Why is Maxwell’s equation known as the foundation of classical electromagnetism?

       Maxwell’s equations refer to a set of four equations that describe the creation and propagation of electric and magnetic fields. They are named after the Scottish physicist James: Clerk Maxwell, who made significant contributions to unify the theories of electricity, magnetism, and light. The early form of these equations was published between 1861 and 1862, and it proposed that light is an electromagnetic phenomenon.

       The equations formed from these laws could give an explanation to many phenomena around. For instance, how hair stands on end when one removed a nylon sweater, how a compass needle points north all the time, how a power station turbine generates electricity etc. Together, they could also describe the transmission of radio waves, and the propagation of light.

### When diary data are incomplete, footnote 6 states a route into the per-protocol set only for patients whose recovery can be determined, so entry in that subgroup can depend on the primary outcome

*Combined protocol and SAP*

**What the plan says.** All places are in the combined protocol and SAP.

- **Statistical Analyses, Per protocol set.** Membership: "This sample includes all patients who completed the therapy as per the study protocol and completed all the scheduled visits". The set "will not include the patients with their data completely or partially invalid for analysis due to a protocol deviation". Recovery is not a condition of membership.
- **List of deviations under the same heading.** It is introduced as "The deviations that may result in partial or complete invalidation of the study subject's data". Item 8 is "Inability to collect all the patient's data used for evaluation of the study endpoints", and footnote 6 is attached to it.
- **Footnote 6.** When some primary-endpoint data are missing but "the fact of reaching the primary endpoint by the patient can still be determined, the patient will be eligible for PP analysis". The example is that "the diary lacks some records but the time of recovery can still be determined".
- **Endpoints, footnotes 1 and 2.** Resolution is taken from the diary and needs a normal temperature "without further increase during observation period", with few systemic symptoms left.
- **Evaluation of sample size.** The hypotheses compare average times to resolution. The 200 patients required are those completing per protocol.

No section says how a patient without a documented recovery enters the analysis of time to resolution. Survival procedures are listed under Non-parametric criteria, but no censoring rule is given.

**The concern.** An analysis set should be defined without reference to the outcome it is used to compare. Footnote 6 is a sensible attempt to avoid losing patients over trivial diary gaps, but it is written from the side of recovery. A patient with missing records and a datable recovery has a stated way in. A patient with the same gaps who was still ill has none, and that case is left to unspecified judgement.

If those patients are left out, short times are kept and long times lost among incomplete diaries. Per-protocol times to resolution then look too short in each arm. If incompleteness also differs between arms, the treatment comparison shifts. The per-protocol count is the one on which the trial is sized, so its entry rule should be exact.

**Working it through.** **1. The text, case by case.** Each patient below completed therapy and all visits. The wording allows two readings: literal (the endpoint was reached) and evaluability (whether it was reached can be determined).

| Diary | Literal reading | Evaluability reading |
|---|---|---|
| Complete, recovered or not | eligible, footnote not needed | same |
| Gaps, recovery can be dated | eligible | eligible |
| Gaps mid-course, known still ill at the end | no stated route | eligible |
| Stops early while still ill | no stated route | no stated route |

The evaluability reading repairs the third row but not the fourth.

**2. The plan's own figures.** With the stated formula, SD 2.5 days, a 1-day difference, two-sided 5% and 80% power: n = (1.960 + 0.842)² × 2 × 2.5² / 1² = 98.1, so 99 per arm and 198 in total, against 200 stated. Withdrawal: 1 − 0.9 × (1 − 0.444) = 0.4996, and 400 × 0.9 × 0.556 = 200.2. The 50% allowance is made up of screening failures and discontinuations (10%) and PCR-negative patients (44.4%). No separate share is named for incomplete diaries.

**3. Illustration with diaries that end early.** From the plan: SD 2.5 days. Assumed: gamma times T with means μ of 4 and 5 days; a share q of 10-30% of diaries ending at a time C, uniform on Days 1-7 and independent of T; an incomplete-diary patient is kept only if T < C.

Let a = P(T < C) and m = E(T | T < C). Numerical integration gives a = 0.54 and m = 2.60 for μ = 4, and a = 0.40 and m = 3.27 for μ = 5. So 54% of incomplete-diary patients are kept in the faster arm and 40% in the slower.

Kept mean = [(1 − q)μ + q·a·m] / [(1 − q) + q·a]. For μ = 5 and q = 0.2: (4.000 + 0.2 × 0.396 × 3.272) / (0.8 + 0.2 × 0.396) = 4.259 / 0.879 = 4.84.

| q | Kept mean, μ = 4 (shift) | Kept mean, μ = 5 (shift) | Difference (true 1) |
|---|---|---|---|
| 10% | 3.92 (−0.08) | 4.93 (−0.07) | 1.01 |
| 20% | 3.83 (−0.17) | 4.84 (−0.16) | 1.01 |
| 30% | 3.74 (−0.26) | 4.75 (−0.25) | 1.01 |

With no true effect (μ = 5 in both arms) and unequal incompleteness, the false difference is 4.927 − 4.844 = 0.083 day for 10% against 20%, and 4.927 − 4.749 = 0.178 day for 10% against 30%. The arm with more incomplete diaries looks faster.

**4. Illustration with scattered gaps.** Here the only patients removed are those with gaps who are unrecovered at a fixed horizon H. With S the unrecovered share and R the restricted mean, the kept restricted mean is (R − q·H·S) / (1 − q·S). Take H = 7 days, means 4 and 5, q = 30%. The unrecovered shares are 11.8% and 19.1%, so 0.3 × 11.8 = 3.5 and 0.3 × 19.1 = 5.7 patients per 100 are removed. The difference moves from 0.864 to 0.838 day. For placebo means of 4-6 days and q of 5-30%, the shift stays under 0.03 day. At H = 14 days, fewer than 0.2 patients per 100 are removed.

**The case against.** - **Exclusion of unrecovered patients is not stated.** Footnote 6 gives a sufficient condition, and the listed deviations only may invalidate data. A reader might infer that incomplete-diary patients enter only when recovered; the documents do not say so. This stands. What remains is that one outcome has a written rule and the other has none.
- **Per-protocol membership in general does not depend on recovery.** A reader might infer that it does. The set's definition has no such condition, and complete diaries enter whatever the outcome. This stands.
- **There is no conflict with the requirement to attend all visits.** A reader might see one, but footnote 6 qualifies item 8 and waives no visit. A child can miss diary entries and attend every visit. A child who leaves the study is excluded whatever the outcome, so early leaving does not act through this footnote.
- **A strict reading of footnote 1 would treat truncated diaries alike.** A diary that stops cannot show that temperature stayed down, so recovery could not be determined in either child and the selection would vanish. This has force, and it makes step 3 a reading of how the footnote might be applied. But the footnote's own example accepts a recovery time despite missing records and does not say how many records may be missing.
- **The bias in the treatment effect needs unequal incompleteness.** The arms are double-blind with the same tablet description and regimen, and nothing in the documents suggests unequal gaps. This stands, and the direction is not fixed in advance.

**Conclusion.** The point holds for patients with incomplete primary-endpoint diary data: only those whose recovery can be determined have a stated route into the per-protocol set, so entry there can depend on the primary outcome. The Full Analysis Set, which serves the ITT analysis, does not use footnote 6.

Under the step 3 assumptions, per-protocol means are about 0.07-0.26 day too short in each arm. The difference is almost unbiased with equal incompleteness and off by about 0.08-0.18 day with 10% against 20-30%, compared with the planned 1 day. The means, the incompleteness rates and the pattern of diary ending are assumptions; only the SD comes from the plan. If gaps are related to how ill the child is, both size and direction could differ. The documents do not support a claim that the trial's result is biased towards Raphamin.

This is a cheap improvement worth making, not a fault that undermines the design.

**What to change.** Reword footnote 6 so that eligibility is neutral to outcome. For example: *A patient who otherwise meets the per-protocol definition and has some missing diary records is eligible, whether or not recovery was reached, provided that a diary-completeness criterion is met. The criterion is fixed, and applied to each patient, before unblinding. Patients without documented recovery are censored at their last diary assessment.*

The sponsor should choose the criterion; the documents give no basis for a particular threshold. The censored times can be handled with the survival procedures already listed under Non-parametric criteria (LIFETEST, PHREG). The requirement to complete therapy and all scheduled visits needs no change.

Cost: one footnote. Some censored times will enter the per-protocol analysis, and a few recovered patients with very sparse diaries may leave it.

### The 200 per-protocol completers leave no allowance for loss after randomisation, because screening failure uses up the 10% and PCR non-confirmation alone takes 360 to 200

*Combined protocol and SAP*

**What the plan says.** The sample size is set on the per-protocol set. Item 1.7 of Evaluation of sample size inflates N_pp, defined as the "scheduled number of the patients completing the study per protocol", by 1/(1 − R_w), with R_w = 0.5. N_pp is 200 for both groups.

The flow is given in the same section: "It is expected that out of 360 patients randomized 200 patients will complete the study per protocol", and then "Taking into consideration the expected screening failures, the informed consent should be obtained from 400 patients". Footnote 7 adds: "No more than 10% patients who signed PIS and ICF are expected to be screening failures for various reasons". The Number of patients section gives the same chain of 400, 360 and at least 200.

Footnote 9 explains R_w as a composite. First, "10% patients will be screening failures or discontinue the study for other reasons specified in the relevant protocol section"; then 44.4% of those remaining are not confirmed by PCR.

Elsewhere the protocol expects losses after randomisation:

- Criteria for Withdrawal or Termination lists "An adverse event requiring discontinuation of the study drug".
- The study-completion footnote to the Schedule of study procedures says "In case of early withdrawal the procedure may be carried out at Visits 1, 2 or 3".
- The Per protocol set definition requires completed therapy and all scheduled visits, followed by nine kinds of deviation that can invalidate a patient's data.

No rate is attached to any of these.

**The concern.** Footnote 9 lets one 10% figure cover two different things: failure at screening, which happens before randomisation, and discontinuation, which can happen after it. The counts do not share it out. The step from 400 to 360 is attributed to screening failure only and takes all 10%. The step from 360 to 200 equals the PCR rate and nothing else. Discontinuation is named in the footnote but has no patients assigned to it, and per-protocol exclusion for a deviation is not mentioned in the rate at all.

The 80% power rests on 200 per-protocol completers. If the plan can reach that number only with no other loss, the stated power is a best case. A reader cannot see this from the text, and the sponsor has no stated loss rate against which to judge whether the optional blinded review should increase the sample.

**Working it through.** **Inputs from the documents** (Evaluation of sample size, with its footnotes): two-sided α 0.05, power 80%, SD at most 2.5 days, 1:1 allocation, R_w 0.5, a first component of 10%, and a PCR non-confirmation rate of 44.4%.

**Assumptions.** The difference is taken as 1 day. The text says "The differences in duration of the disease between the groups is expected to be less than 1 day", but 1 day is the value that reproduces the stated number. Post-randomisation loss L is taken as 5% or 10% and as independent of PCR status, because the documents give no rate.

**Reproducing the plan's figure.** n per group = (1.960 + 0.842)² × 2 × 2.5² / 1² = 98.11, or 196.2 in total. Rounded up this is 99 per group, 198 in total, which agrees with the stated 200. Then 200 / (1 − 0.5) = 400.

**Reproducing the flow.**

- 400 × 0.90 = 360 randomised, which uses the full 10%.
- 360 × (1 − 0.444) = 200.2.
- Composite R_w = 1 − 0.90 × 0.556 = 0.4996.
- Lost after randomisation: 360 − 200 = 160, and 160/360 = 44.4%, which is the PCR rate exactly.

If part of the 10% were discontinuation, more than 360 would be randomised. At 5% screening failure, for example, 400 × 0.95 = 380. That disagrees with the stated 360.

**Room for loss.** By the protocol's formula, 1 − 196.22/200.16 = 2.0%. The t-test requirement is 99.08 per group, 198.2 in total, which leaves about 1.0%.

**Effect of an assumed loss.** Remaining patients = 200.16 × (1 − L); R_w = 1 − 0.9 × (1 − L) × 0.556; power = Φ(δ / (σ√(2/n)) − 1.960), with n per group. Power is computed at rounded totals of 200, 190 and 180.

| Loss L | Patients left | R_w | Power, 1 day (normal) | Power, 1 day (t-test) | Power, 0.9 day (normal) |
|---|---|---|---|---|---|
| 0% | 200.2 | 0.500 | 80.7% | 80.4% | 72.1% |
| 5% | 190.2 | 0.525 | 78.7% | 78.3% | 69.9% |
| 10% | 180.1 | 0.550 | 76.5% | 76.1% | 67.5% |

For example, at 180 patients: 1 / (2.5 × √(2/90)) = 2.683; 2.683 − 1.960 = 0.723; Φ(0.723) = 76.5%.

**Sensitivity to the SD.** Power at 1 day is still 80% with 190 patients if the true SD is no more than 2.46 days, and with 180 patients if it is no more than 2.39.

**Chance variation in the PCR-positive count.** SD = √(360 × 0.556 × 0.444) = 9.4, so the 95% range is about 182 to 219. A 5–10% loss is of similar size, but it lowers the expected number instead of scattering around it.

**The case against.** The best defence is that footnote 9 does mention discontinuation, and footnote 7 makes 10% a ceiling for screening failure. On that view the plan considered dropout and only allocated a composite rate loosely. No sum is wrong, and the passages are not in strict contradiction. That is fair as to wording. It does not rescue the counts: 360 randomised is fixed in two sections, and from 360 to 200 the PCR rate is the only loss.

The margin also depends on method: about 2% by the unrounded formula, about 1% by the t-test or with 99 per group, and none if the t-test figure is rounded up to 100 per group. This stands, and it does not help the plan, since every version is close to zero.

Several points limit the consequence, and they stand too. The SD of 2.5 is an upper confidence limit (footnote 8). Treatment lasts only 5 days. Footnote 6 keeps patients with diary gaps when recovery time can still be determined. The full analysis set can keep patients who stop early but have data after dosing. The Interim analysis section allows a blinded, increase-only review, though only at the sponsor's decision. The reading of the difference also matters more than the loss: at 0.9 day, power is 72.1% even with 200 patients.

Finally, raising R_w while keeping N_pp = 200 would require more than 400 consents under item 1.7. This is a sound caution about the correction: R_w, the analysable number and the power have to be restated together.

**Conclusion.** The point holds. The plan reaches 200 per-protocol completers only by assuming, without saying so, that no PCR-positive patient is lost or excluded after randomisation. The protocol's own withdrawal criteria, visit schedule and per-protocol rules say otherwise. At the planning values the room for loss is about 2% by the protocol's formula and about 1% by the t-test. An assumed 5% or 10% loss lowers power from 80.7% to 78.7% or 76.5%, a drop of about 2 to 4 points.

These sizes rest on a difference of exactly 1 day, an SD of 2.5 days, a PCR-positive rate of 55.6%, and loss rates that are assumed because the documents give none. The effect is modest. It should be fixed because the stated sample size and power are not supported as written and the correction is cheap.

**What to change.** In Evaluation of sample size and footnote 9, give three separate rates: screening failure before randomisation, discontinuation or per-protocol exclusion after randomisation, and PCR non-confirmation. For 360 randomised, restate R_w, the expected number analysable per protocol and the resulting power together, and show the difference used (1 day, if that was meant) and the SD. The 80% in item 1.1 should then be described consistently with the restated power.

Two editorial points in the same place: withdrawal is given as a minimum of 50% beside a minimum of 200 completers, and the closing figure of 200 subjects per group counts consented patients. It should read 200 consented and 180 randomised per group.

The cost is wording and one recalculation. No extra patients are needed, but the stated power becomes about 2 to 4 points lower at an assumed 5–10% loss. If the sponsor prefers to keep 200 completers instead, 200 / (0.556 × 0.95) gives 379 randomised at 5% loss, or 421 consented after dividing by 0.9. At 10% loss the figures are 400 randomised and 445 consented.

Hence, Maxwell’s equation, along with the Lorentz force law, is said to form the foundation of classical electromagnetism. Lorentz force law describes the force acting on a moving point charge ‘q’ in the presence of electromagnetic fields.